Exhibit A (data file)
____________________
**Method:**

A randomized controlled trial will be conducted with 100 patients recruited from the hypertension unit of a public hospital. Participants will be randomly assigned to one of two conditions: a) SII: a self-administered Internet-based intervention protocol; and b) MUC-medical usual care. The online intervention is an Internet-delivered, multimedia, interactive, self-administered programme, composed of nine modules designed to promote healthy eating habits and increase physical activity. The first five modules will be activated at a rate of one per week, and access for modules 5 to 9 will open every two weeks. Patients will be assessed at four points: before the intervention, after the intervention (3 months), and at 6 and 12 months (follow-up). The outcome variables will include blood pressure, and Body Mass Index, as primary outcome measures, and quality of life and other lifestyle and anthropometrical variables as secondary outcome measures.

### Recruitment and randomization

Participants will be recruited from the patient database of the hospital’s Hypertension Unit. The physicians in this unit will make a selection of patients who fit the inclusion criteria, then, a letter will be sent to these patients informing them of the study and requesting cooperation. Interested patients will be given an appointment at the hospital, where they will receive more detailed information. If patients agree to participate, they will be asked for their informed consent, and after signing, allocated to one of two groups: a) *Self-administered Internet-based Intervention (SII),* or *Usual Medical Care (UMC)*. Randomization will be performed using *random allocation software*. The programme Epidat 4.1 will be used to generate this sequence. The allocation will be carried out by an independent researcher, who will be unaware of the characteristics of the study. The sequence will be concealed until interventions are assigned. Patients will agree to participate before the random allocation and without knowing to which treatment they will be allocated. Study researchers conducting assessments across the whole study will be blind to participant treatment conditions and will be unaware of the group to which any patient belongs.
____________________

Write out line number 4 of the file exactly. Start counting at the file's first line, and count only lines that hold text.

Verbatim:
Participants will be recruited from the patient database of the hospital’s Hypertension Unit. The physicians in this unit will make a selection of patients who fit the inclusion criteria, then, a letter will be sent to these patients informing them of the study and requesting cooperation. Interested patients will be given an appointment at the hospital, where they will receive more detailed information. If patients agree to participate, they will be asked for their informed consent, and after signing, allocated to one of two groups: a) *Self-administered Internet-based Intervention (SII),* or *Usual Medical Care (UMC)*. Randomization will be performed using *random allocation software*. The programme Epidat 4.1 will be used to generate this sequence. The allocation will be carried out by an independent researcher, who will be unaware of the characteristics of the study. The sequence will be concealed until interventions are assigned. Patients will agree to participate before the random allocation and without knowing to which treatment they will be allocated. Study researchers conducting assessments across the whole study will be blind to participant treatment conditions and will be unaware of the group to which any patient belongs.